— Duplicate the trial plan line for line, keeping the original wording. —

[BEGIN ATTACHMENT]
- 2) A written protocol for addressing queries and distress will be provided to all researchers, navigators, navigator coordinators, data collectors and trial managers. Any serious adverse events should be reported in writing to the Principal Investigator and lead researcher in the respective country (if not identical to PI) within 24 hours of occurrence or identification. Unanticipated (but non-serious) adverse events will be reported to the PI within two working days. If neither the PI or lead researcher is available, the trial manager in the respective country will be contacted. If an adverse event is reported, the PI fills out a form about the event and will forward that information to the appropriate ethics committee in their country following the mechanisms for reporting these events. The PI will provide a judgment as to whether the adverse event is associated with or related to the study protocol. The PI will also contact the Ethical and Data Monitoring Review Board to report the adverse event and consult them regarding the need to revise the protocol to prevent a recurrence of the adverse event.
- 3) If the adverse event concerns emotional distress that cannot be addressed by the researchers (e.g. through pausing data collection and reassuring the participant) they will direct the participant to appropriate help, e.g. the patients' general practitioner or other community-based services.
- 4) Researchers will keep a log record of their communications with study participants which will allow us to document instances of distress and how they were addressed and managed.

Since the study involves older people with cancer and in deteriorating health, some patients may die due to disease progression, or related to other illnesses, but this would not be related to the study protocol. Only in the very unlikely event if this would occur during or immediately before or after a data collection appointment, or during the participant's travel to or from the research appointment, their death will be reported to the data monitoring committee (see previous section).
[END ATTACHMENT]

- 2) A written protocol for addressing queries and distress will be provided to all researchers, navigators, navigator coordinators, data collectors and trial managers. Any serious adverse events should be reported in writing to the Principal Investigator and lead researcher in the respective country (if not identical to PI) within 24 hours of occurrence or identification. Unanticipated (but non-serious) adverse events will be reported to the PI within two working days. If neither the PI or lead researcher is available, the trial manager in the respective country will be contacted. If an adverse event is reported, the PI fills out a form about the event and will forward that information to the appropriate ethics committee in their country following the mechanisms for reporting these events. The PI will provide a judgment as to whether the adverse event is associated with or related to the study protocol. The PI will also contact the Ethical and Data Monitoring Review Board to report the adverse event and consult them regarding the need to revise the protocol to prevent a recurrence of the adverse event.
- 3) If the adverse event concerns emotional distress that cannot be addressed by the researchers (e.g. through pausing data collection and reassuring the participant) they will direct the participant to appropriate help, e.g. the patients' general practitioner or other community-based services.
- 4) Researchers will keep a log record of their communications with study participants which will allow us to document instances of distress and how they were addressed and managed.

Since the study involves older people with cancer and in deteriorating health, some patients may die due to disease progression, or related to other illnesses, but this would not be related to the study protocol. Only in the very unlikely event if this would occur during or immediately before or after a data collection appointment, or during the participant's travel to or from the research appointment, their death will be reported to the data monitoring committee (see previous section).